The 70-year-old consultant, identified as Ian J Stones, was found guilty of committing the “crime of illegally obtaining intelligence”, a spokesperson for the Chinese ministry of foreign affairs said on Friday.
Mr Stones, who has spent around four decades working in China with major US firms such as General Motors and Pfizer, disappeared from public view in 2018, according to a report by the Wall Street Journal. He had also established a Beijing-based investment management consulting firm 15 years ago, it said.
The reason for his disappearance was not known and the spying charges were officially confirmed for the first time by the Chinese government on Friday after a question was raised about the WSJ report in the briefing.
Mr Stones had reportedly appealed against the sentencing, but the ruling was upheld in September of the same year.
The secret detention and subsequent conviction will add to fears among foreign executives about visiting and residing in China.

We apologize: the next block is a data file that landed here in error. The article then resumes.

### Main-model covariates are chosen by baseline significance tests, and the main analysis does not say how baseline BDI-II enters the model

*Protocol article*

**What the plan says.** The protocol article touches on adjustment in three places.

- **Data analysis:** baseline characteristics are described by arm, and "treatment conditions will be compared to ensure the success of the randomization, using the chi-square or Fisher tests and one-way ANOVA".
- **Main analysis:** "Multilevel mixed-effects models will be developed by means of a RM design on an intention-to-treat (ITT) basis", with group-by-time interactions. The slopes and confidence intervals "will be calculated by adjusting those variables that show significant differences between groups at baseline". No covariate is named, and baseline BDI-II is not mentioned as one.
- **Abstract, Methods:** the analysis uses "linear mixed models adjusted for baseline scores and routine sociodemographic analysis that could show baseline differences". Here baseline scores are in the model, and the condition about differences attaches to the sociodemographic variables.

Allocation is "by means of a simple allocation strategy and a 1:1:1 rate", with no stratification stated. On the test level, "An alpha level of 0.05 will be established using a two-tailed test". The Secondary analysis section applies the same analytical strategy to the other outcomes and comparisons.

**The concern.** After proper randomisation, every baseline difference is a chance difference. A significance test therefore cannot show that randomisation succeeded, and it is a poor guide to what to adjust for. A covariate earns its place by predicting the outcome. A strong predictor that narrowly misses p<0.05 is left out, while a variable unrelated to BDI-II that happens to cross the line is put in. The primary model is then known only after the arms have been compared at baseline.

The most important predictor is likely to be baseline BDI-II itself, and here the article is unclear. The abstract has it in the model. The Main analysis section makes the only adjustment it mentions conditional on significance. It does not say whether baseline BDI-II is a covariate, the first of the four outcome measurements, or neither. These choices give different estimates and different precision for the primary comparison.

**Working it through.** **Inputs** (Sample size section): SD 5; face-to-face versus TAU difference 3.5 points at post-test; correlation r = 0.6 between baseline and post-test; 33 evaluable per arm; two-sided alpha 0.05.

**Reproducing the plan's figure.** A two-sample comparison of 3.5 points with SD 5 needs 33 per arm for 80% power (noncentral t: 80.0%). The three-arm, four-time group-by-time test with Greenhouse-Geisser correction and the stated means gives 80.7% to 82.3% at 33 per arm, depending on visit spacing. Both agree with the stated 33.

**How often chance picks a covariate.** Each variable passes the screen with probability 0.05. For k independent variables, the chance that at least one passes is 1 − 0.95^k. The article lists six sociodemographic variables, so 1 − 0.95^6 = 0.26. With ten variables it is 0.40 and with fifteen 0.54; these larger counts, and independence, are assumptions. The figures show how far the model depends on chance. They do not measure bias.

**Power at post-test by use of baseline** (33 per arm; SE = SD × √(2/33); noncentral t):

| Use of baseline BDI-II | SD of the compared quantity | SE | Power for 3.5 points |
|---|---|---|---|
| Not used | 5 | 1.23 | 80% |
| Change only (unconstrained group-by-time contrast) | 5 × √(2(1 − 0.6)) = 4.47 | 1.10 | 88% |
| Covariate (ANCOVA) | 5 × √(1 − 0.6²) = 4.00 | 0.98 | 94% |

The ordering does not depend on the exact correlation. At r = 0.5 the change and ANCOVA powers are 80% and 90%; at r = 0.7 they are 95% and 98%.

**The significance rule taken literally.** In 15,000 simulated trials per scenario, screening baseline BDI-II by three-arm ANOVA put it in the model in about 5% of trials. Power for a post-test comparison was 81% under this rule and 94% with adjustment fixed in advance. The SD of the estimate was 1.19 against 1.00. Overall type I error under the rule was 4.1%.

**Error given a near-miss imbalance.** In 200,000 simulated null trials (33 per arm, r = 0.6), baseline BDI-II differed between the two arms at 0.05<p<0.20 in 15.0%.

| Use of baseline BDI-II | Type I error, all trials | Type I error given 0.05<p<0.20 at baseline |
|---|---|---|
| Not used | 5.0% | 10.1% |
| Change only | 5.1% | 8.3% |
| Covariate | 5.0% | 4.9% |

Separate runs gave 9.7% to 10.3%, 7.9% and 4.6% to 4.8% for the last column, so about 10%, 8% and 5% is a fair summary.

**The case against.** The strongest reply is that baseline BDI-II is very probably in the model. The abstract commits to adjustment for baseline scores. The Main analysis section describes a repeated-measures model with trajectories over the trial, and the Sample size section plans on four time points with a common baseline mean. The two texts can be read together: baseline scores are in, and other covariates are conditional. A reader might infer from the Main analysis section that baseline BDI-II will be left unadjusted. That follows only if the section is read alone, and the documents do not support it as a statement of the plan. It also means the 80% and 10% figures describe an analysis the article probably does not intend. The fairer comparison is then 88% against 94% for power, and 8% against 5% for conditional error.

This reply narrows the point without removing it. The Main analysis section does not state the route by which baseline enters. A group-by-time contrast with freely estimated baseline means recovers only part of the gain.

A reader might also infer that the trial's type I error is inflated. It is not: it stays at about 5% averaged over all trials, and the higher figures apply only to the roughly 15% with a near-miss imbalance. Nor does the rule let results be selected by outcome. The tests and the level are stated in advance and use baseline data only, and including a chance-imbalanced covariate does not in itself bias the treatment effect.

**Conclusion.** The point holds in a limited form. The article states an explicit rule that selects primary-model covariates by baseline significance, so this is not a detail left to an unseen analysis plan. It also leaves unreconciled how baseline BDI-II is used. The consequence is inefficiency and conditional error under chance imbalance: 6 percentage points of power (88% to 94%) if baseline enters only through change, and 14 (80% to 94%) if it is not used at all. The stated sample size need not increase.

Foreign ministry spokesman Wang Wenbin said the court had “tried the case strictly in accordance with the law”, adding that Beijing had “fully guaranteed the various legitimate rights” and arranged for British officials to visit him and attend his trial.
Mr Stones’ daughter told the WSJ that the family has not been allowed to see legal documents related to his arrest. While one family member was permitted to witness some hearings, nobody was allowed in the actual trial.
The revelation comes as concerns grow over the arrests of foreign nationals in China over spying charges. Earlier this month, another British citizen was detained by Chinese authorities for allegedly spying for Britain’s foreign intelligence service, MI6.
Beijing has launched public campaigns to raise awareness of foreign spying and encourage citizens to report “suspicious activities”.
Recently, the authorities have raided the offices of three foreign companies, two consultancies and one due diligence firm, increasing concerns among businesses owned by foreign nationals.
Both the US and the UK have warned their citizens about the risk of arrests in China under its national security laws.
“You may be detained without having intended to break the law,” the UK says in its foreign travel advice for the country.
However, the UK has maintained its policy of neither confirming nor denying claims related to intelligence issues.